The mural-sized "Two Bang Theory" reveals just how good Steele is making the juxtaposition of panels an active drawing element within the overall image. Here large and forceful loops of color press and mesh across a supersized matrix of twenty-three individual and interlocking units. At first glance the square panels of "Two Bang Theory" Steel's system at work, the painting seems only possible, only looks right, just the way it is, like the unique arrangement that allows a jigsaw puzzle to lie flat. After a brief amount of time, the artist's outline becomes the only acceptable outline, because Steele has exhausted the outcome of every four-way combination already. The lines that demarcate the individual panels of "Two Bang Theory" are like a land surveyors' site lines, they delimit the space of a given building but they do not regulate the activity going on inside. As fine and real as these edges are, they still become subsumed by the stark exchange at work between Steele's hard, flat color and direct writhing gesture. In "Two Bang Theory" the character of the individual panels successfully gives way to the image of the whole. "Untitled,"
"Monk's Moon," and "Wake" reconfigure Steele's own structured system. In "Untitled" the static geometry of the grid vanquishes through the use of jagged swathes of hot color and a wilder unleashing of the gestural mark. Forms flame out while advancing towards the painting's outer edge rather than being smothered in their own collapsing piles or in an otherwise unforgiving right angle located in an interior corner. "Monk's Moon," too, contains looser free-form loops that dart out against a slathered and scraped patchwork of open color. "Wake," with its limited palette and all engulfing white, is my favorite painting of the show. In it, a rather dense and atmospheric center is framed by free flying tarantula-haired legs of purplish ivory black. "Wake" enjoys the broadest range of managed risk in the entire exhibition; it is a free radical, and like "Two Bang Theory" it's a tour de force of another kind, leaving the artist with an entrance/exit to further explore.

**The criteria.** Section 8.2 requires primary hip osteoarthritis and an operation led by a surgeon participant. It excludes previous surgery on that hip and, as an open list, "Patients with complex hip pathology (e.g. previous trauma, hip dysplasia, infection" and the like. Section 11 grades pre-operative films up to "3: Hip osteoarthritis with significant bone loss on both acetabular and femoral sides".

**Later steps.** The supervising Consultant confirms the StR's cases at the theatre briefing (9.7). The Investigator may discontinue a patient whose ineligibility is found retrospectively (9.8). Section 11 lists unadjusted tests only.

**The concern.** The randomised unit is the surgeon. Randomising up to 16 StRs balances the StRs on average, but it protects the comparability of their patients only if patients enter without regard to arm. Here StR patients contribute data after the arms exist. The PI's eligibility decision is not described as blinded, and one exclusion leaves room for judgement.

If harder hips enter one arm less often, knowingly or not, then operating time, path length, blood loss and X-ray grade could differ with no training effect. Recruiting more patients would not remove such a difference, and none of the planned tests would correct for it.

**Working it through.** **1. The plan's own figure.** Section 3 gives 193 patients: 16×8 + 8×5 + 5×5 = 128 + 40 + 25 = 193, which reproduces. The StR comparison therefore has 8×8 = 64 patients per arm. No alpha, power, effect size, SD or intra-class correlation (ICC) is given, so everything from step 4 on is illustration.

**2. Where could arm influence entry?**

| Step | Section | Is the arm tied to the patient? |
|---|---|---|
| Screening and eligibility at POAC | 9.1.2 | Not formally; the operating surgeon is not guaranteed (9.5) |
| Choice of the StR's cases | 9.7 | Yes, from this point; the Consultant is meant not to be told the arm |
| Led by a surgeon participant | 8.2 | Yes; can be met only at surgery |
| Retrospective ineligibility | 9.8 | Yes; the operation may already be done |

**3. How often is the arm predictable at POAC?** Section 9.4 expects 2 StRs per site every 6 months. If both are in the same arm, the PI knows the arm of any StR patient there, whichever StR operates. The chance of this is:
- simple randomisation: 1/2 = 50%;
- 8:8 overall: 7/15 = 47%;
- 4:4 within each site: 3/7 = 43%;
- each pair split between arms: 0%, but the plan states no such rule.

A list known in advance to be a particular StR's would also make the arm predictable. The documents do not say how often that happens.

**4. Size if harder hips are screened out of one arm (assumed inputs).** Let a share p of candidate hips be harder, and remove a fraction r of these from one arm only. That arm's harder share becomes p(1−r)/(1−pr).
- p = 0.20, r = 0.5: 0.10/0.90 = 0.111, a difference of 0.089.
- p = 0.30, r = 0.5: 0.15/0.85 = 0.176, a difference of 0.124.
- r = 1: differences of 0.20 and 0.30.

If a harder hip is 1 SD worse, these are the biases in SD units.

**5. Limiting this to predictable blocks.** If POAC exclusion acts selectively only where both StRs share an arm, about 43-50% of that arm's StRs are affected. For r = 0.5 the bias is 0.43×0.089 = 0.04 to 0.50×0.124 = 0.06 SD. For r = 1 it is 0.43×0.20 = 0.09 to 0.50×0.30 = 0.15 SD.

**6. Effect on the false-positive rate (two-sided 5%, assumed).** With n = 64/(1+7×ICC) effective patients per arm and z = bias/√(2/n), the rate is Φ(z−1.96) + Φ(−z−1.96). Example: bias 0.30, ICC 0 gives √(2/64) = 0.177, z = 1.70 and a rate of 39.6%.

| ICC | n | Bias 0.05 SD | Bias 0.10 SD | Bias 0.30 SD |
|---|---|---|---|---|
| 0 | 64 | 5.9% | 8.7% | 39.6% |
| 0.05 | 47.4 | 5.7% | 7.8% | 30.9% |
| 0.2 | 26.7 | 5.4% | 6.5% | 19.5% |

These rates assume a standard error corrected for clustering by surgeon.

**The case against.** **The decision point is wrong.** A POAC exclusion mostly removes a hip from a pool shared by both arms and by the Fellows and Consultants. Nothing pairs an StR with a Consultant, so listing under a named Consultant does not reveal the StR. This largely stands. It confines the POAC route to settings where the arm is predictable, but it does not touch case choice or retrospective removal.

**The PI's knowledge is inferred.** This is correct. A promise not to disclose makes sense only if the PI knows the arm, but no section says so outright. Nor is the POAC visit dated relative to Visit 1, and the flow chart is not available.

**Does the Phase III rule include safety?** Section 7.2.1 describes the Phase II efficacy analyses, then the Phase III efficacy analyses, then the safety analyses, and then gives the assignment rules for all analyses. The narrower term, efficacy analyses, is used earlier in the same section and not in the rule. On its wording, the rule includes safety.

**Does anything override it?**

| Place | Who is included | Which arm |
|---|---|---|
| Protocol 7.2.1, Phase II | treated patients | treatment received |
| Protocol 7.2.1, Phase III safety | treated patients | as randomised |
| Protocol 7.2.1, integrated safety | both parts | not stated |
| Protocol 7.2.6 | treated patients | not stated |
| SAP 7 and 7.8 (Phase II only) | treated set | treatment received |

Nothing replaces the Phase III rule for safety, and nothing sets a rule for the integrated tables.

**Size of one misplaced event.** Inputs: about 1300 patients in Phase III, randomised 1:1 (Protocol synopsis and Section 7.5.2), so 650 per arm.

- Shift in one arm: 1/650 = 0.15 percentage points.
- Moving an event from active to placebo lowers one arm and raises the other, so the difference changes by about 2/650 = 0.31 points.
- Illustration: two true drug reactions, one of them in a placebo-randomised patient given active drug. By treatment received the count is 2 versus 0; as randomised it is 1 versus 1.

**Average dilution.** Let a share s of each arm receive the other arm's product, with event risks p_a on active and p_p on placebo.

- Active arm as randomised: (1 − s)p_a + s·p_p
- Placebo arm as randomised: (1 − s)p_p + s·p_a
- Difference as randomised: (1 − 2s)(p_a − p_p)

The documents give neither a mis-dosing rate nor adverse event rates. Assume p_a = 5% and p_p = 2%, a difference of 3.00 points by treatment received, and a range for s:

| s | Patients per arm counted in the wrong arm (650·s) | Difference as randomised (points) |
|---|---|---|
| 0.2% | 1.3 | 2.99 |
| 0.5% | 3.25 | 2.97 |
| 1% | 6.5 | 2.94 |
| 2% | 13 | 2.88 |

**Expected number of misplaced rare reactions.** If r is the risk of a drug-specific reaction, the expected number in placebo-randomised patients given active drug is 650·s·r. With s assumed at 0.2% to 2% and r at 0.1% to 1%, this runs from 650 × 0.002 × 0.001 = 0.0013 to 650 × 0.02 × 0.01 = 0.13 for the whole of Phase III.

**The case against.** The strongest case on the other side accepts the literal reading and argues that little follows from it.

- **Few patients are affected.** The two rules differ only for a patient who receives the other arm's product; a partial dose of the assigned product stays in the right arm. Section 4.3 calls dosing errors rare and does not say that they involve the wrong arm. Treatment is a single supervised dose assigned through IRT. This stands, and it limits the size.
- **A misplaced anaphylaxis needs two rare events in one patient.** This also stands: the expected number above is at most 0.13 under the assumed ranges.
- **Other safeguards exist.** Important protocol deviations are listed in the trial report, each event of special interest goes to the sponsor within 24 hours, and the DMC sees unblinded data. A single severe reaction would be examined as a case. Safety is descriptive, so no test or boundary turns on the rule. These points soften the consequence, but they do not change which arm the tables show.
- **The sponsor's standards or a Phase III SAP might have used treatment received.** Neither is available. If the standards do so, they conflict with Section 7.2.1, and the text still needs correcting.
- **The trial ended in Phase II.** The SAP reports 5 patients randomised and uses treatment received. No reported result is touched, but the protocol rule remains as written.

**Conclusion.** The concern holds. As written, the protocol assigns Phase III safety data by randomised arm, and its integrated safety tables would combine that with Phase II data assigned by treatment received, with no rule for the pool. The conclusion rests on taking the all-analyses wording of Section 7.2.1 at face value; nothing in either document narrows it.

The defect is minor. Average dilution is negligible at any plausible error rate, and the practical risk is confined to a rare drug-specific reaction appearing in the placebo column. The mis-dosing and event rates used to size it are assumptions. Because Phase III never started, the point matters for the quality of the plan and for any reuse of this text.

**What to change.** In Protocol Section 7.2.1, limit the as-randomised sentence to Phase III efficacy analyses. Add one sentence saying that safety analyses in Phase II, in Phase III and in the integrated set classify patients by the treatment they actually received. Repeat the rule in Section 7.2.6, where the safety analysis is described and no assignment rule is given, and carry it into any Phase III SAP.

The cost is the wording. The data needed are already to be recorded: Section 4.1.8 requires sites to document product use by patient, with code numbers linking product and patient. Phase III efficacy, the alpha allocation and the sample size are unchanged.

Steele's paintings are exciting in both their precision and release. They begin as piecemeal mosaics but end grandly as murals. His panels are cut and placed like collage, where images clash, as they do in film, and surrender to a larger, as yet unseen entity. In Steele's equation, the sum is always greater than the parts. His paintings approach an epic image, square by square, gesture against gesture, color interrupting color.
Michael Brennan, artsMEDIA, September 1999
Tim Steele was until fairly recently a representational painter whose current exhibition of mural-sized abstract works were undertaken to free himself of constraints. His classically trained abilities are evident in his masterful handling of paint. Steele's large brushy strokes of buttery color slurp across the surface with ease, and recall the delicious paint manipulations of Willem de Kooning as well as the graceful sinuous line of Brice Marden's Cold Mountain series. Steele's paintings are each comprised of individually painted panels that are arranged and re-arranged like puzzle pieces until the final image falls into place; one in which interlocking strokes of utter simplicity unite, resulting in a complex arrangement that is in some areas flat and in others creates the illusion of astonishing depth. There is a refreshing clarity and crispness to these works, due to the intensity of pure color and the artist's deft use of complimentary colors in juxtaposition to each other.